I heard somewhere that the practice of reading the Johannine Prologue after the Mass (Gregorian Rite, obviously) was an introduction from the East. Can anyone care to elaborate on this?
Not that I’ve ever heard. The one thing that I have heard concerning the East/Orient is that the Armenians have (or had) a similar custom. I’ve never run across any reference to it in any other Eastern or Oriental tradition.
It’s quite clear from the structure of even the EF that it was “tacked-on” so-to-speak, and is really not part of the Mass as such. To my knowledge, in the West the Last Gospel (aka Johanine Prologue) was originally said by the celebrant as a recessional prayer. I don’t have the Pontificale Romanum handy, but I believe prior editions (meaning pre-conciliar), contain references to that.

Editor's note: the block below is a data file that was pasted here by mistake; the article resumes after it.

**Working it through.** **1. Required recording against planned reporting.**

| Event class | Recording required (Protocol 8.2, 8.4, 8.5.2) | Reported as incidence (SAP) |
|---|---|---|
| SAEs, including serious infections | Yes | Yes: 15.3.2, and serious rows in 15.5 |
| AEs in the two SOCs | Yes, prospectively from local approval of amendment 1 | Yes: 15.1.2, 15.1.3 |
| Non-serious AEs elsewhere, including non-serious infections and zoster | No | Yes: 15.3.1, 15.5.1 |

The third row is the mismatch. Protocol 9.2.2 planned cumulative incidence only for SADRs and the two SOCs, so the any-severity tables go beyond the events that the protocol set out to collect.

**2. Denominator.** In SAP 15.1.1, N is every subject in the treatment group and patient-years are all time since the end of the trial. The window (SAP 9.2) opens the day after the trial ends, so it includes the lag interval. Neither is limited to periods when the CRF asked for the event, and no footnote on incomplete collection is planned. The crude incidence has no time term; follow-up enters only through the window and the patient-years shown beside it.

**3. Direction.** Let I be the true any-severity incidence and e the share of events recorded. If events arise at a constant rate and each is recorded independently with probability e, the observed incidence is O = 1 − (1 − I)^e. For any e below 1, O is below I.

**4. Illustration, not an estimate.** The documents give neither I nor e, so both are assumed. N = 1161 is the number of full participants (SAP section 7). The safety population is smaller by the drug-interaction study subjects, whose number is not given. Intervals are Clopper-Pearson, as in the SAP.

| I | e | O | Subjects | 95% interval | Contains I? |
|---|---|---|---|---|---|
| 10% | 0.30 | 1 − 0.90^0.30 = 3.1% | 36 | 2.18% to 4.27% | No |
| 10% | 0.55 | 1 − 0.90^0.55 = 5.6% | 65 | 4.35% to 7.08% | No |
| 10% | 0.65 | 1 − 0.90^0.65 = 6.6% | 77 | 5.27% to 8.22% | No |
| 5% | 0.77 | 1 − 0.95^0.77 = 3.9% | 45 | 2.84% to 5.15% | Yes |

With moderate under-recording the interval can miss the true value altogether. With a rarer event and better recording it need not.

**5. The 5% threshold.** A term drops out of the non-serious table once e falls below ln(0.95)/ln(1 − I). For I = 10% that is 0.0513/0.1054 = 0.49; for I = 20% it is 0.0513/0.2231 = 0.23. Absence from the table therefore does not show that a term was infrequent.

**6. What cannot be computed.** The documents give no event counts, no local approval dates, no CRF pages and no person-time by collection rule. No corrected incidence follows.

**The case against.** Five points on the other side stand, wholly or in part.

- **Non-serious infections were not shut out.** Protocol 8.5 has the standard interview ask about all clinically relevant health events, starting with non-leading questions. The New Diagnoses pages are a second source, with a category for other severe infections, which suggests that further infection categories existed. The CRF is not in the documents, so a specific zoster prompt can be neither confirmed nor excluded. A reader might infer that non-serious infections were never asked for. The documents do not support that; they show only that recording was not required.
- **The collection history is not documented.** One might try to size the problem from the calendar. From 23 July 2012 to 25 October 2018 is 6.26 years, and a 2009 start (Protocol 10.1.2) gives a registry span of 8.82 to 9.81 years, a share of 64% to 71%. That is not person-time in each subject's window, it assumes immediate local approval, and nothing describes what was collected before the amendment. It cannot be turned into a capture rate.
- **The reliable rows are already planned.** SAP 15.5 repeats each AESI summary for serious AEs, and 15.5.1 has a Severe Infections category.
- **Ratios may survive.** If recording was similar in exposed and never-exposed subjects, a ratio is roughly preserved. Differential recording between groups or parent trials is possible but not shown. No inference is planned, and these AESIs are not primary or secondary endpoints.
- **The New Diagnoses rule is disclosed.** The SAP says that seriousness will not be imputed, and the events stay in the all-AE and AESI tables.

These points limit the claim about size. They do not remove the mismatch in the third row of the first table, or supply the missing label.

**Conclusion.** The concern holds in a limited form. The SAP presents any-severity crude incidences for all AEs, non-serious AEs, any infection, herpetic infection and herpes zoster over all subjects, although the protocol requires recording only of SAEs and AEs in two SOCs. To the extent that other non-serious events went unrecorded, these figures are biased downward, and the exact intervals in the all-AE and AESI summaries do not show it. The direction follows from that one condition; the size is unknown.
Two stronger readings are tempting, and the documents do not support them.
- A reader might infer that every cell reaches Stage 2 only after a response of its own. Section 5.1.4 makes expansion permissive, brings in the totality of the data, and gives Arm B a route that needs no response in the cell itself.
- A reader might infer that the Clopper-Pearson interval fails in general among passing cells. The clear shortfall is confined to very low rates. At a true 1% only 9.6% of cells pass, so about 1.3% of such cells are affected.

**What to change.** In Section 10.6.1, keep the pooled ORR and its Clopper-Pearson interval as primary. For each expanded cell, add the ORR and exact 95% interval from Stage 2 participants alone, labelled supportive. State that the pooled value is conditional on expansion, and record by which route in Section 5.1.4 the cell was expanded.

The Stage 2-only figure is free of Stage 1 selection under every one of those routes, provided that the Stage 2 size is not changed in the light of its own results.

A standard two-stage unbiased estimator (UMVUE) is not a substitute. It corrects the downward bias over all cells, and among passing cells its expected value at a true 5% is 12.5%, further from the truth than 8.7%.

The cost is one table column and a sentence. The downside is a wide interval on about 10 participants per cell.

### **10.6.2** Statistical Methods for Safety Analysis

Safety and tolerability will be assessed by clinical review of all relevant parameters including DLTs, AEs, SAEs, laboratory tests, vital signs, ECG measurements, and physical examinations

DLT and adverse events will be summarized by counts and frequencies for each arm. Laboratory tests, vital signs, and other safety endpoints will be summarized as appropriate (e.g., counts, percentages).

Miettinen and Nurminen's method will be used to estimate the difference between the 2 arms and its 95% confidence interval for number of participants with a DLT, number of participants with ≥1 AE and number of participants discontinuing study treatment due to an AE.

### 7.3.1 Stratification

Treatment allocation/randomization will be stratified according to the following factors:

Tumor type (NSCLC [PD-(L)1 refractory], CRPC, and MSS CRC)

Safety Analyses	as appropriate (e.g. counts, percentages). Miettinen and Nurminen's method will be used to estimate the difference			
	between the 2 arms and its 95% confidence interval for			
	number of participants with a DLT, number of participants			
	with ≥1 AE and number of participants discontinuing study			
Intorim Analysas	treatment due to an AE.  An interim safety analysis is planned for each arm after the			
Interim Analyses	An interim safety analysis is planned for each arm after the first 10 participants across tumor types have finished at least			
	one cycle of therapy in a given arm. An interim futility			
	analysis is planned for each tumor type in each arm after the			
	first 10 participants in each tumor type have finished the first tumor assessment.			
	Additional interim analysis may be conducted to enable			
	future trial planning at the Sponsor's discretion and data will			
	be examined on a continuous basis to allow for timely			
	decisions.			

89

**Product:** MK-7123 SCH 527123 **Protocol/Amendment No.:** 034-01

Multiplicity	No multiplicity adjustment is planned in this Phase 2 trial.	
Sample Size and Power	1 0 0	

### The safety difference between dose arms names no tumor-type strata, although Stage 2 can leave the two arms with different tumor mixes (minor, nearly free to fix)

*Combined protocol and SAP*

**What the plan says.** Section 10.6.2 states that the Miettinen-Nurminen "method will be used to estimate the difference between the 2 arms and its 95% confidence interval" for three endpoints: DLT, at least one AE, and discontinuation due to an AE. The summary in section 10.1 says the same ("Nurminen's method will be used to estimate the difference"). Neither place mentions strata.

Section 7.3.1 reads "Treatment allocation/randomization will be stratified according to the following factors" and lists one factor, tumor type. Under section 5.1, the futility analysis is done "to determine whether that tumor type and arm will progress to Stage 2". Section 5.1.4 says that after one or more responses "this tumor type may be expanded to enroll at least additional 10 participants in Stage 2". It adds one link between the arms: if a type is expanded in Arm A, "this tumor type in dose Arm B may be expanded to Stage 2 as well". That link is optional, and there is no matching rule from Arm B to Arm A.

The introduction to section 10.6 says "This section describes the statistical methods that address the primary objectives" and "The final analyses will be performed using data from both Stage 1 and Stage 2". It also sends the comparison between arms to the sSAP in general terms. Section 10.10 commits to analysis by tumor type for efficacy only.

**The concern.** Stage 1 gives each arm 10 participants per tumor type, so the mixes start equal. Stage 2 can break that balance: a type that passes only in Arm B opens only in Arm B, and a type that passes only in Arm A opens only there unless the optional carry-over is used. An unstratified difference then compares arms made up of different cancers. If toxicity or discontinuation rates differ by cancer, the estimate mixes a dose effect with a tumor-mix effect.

The Armenians have the custom because it was borrowed from the Latins. That why they have some similar vestments, Psalm 42, a Confiteor, borrowings in the ordination rites, etc., etc.
The Armenian Liturgy does have the Last Gospel. Here’s the full text of the Liturgy armeniapedia.org/index.php?title=Armenian_Church_Divine_Liturgy